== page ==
There are at least two ways to do this. Here is the simpler, more intuitive approach.If you take a picture of the same scene, one with a 35mm lens, and the other with an 85mm lens, how exactly would you position the prints so that the perspective would be the same, with relation to the viewer?
The original scene perspective is preserved if we view a print the size of the negative at the same distance as the focal length of the lens used to photograph the scene for infinity focus.
Using the focal length of the lens is good enough for most approximations at mid-distance to infinity-focus shots. If you require greater accuracy you can use the focus distance and the focal length to calculate the lens-to-negative distance. This is the actual viewing distance for correct perspective. Here’s a 35mm format example.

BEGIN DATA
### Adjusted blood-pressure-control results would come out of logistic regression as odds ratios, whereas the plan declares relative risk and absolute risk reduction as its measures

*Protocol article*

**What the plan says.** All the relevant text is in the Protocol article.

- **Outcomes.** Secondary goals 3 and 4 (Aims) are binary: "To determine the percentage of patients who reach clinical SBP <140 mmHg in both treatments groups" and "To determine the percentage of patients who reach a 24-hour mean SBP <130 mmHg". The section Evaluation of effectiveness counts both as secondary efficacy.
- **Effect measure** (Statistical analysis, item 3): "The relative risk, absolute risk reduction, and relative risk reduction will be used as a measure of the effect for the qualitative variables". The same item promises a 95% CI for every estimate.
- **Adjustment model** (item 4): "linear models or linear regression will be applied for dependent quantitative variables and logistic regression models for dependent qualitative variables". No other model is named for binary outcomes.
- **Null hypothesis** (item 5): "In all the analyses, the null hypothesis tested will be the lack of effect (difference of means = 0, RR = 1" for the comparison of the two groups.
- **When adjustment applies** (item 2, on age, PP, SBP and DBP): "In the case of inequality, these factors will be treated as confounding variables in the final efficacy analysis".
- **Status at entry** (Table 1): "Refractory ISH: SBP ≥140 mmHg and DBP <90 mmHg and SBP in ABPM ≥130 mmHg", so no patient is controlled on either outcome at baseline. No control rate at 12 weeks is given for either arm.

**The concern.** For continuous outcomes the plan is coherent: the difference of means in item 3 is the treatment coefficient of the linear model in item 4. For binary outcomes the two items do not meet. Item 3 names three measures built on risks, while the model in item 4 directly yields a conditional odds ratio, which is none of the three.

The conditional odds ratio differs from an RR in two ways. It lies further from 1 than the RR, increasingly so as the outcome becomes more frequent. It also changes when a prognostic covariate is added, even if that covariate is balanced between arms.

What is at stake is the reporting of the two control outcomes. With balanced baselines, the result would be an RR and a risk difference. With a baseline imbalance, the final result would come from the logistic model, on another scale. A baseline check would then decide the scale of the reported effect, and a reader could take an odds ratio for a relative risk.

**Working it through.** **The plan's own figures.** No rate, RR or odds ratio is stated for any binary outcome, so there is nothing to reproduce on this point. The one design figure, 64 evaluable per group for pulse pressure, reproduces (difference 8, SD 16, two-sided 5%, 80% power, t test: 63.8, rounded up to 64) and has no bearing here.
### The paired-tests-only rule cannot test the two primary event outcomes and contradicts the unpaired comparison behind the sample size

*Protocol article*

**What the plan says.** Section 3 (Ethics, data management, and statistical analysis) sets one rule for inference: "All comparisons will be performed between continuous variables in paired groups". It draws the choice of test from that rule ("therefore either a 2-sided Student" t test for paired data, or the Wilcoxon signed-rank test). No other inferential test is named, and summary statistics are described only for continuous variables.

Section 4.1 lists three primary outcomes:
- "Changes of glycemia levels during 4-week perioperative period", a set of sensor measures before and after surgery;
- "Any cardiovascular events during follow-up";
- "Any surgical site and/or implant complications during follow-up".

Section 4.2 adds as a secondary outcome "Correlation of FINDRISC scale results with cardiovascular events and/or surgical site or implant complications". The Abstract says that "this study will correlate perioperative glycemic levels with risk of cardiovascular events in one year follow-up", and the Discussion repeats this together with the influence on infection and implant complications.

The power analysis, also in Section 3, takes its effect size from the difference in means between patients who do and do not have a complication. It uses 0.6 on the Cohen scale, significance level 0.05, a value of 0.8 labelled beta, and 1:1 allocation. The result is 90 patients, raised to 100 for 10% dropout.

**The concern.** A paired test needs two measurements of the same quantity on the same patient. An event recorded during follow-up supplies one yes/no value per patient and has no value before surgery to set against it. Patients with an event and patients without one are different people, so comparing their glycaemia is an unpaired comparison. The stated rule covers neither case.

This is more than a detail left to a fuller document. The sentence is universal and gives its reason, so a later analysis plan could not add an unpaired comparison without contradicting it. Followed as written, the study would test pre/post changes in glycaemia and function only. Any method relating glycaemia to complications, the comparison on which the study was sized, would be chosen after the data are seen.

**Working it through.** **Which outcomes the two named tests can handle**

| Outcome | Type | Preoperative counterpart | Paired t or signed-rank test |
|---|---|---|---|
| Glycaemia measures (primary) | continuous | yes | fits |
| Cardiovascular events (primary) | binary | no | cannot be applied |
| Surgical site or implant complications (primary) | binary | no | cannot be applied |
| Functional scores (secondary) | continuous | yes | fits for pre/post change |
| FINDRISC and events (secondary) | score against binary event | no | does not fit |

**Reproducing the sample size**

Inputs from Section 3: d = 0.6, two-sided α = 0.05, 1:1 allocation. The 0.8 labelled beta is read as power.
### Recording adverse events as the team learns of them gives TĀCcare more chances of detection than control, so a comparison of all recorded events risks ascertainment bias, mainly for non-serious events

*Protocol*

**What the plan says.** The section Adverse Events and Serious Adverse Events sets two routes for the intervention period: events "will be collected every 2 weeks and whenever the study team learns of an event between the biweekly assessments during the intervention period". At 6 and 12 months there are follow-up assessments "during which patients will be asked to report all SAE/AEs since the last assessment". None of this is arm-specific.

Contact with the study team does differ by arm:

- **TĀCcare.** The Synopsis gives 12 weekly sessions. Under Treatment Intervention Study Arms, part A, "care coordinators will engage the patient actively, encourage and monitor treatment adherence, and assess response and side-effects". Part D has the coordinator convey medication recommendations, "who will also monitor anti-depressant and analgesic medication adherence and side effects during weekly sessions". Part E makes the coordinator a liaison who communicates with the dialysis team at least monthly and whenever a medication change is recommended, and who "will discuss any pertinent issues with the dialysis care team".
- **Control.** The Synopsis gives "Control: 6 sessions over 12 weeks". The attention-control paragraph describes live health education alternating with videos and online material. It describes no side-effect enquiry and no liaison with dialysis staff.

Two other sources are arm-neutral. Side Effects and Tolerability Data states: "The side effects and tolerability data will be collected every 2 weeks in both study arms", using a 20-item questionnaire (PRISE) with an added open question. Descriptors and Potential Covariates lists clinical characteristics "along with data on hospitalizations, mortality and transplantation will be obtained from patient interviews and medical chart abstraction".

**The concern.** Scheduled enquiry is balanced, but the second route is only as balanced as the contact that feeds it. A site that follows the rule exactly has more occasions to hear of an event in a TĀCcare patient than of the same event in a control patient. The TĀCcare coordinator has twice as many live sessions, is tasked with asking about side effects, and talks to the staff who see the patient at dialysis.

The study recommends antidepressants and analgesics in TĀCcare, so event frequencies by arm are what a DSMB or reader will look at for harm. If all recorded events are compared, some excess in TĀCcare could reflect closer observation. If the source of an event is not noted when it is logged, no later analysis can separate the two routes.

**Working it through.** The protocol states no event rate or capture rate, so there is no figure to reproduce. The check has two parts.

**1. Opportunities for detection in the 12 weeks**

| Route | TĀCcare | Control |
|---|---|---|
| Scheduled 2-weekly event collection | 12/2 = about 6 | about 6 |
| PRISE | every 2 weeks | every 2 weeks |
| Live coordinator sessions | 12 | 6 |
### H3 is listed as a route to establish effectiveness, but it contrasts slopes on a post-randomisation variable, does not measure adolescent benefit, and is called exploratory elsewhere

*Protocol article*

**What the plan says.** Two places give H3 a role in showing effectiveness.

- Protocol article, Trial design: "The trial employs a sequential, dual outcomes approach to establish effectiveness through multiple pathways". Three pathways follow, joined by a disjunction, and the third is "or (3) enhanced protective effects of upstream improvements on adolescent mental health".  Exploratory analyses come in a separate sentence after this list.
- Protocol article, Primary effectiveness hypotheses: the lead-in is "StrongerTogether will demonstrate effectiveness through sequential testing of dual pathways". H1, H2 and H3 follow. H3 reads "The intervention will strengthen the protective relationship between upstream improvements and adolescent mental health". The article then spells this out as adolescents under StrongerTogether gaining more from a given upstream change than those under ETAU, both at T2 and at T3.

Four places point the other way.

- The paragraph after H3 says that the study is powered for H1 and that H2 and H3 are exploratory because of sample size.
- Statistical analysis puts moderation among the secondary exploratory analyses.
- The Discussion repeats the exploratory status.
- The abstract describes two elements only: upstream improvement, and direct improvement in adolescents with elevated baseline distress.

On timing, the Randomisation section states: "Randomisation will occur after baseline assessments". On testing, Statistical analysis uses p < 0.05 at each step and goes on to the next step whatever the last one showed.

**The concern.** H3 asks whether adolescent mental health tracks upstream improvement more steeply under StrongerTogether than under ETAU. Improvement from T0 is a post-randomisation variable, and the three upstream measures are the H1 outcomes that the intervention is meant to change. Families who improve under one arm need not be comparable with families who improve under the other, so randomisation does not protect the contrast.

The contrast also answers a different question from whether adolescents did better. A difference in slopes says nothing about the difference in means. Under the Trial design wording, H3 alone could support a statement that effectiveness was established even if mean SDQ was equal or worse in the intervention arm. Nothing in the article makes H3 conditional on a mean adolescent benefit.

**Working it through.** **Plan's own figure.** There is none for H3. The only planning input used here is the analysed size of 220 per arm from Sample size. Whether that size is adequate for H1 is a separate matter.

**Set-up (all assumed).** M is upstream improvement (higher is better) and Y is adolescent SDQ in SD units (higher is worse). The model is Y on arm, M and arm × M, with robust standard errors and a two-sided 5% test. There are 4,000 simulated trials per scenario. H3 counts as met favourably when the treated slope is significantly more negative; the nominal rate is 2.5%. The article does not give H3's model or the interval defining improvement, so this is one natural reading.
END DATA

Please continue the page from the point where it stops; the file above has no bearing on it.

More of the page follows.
Most of us don’t want to view a 24mm x 36mm print from 50mm or whatever the focal length used. But we can magnify the print size and viewing distance until we get something practical.
Use the focal length f and let
v = viewing distance
w = width of the projection of the 24mm negative dimension in enlargement
For the 35mm lens on the 35mm format we have
v/w = 35/24, so
v = (35/24)*w
If we choose a projection width of 16.5” to make a 16” x 20” print
v = (35/24)*16.5” = 24” viewing distance.
For the 85mm lens on the 35mm format with 16.5” wide projection of the 24mm width of the negative
v = (85/24)*16.5” = 58.4” viewing distance.
Viewing the print at the correct-perspective viewing distance preserves the angular relationships that existed at the camera’s lens position. For example, the on-print images of two objects that were 10° apart in the scene at the camera position will subtend 10° at the viewing distance v.
Of course this can be done for any format. Alternatively, you could fix the viewing distance and size the projection to suit as
w = (24/35)v